Jimmy Rosso: As I mentioned earlier “Susan” is about a Cambodian spider eating her lover above my head! The minuet that comes in underneath the driving beats is like a bizarre dance to the death – a tribute to the passive man being eaten alive by his ferocious lover. Musically I really enjoy exploring different and often starkly contrasting sounds and a number of the tracks fuse dark, distorted, cold, electronic sounds with organic real and warm sounds (cellos and pianos) and this is probably the most extreme example.


Chain D.L.K.:  The final tracks of the album (“If There Was A Place”, “Ripped”, “End”) seems to amplify a certain sense of obsessive neglect and presage of death… is there any musical and logical concatenation between them?

Jimmy Rosso: All three link to the album’s central theme: seeking comfort in a painful world. “If there was a place” is the most explicit in terms of this. “Ripped” was written after witnessing the cat in the flat above mine killing a pigeon. I was late for work and didn’t know what to do. In the end I pulled down the blind and did nothing! I felt bad about it and it made me think how on a wider scale we are all guilty of this kind of action: we all know that horrible things happen around the world (often in our name) and yet do very little about it. We retreat into our own worlds and create hectic lives to avoid thinking about it. I now have two cats of my own and they regularly attack birds. I have several times tried to save them although most of the time my attempts to save them have been futile! As said earlier “End” was originally written for a film clip about the end of the world. In many ways though it now feels like the depiction of a state of mind we sometimes get in to.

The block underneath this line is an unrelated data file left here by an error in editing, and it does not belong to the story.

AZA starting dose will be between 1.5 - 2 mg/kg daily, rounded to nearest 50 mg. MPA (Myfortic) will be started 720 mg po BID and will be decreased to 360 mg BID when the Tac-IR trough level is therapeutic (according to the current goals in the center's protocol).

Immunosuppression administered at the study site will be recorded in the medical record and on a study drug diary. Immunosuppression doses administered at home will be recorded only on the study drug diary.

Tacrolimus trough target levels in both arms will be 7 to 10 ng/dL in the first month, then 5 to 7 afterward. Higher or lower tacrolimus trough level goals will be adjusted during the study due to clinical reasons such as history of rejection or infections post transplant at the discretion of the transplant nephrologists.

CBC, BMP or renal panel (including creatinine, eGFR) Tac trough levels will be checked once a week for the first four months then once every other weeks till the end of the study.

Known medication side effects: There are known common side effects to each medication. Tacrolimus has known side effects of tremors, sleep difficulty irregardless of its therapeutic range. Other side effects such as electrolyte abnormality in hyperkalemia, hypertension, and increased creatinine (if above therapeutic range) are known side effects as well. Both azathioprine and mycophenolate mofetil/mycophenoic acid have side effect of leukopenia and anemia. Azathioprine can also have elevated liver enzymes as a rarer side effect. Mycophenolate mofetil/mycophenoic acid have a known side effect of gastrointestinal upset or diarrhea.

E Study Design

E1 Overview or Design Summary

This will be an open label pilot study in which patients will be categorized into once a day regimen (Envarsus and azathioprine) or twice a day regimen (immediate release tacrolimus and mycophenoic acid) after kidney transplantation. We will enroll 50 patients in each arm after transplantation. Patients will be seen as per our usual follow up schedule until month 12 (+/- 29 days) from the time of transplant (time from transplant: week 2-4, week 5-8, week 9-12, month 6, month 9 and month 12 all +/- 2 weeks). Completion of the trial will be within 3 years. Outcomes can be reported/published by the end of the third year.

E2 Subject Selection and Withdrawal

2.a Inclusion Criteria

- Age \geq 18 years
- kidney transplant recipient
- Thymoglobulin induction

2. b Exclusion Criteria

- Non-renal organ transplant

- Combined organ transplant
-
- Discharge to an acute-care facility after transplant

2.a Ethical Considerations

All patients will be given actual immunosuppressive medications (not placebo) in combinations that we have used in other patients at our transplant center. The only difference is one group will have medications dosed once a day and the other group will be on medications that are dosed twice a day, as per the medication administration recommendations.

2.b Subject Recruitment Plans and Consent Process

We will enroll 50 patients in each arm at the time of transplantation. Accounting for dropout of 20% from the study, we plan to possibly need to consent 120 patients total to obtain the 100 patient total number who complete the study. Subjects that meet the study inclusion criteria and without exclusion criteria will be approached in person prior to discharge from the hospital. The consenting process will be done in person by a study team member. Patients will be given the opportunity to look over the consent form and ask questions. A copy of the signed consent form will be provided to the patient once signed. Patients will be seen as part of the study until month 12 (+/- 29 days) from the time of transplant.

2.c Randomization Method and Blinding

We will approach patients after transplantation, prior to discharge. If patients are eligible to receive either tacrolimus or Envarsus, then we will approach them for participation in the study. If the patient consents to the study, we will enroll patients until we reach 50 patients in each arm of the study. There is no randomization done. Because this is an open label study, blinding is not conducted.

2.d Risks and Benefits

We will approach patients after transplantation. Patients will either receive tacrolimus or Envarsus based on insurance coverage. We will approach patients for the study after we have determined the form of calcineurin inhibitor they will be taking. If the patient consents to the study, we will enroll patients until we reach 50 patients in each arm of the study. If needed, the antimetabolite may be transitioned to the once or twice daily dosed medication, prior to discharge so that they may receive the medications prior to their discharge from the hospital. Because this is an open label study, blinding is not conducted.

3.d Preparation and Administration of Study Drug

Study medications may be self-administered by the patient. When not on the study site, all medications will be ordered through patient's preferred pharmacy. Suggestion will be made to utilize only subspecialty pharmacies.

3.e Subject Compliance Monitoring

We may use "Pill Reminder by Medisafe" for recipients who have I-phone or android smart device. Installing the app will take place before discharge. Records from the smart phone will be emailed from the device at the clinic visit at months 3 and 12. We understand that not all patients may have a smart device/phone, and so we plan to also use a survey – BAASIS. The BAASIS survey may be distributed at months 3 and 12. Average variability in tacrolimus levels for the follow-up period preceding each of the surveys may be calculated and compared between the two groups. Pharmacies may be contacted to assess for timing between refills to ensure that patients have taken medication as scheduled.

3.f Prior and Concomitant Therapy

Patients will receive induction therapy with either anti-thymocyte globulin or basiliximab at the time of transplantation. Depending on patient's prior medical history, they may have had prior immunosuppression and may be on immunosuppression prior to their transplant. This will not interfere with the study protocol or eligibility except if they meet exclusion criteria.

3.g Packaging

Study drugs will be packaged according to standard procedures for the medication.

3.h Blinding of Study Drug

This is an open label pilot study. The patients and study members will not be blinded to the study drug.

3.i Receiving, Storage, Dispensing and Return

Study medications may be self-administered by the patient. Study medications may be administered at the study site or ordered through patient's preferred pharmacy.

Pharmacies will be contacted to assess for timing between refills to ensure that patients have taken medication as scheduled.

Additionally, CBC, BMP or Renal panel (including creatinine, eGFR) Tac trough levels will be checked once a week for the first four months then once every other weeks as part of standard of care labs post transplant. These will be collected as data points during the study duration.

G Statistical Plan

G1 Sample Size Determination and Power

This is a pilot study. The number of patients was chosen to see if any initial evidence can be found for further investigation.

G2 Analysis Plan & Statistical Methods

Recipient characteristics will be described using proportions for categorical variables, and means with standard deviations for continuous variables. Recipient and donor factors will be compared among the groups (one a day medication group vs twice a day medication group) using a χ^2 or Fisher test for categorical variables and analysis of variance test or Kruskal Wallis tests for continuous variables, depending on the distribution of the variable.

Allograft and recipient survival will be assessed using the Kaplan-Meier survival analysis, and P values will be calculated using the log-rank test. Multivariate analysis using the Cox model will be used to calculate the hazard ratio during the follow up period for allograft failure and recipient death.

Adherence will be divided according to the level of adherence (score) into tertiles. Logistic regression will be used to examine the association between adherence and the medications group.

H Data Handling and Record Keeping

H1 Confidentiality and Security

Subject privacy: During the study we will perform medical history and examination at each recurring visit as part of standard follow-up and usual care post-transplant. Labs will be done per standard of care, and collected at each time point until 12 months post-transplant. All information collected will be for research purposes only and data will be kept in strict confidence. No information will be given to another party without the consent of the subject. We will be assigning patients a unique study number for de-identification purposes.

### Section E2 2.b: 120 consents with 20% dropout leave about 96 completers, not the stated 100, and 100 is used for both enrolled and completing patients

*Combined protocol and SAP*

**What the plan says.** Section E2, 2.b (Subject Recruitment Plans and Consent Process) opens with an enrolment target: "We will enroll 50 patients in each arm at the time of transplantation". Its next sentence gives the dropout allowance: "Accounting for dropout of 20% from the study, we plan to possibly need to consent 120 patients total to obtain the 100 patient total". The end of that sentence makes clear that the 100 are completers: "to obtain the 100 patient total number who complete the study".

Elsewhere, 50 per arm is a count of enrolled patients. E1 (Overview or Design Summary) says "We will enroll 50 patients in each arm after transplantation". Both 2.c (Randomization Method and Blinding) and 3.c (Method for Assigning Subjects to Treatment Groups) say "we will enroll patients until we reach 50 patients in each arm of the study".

Chain D.L.K.: Very simple repetitive lyrics and a remarkable emotive warmth are featured in the final “Home”… do you remember the moment when you thought about this song?

Jimmy Rosso:  “Home” is dedicated to my grandma who spent her last weeks in an old people’s home. She was not unhappy but still kept saying she wanted to go home. The trouble was she was confused and actually the “home” she meant was in the past when she was a child and not a place that existed. I used to work next to an old persons home and I’d often hear people saying the same line “I want to go home” and I knew the home they meant did not exist. The song is a kind of hymn to these confused minds… “we cannot take you home, because your home is no more your home”… Again this also links to the idea of the album – wanting to go back to a comfort zone that doesn’t exist.


Chain D.L.K.: How did you managed to involve Sarah Bonnell Junior Choir?

Jimmy Rosso: This was the junior choir at the school I worked at. I thought the innocence of their young voices would really add to the feel of the track. I explained the idea of the song to the kids and I was very moved by their rendition in response. I think their voices really add hope at the end of the album.


Chain D.L.K.: Did London have an influence on your sound somehow?

Jimmy Rosso: The whole album was written in Hackney and this was a big influence on its dark and menacing sound. I do think of it as a London album. I’ve since moved out closer to the country so I wonder what the next album will be like… a much mellower affair maybe!


visit Jimmy Rosso’s myspace  at: www.myspace.com/jimmyrosso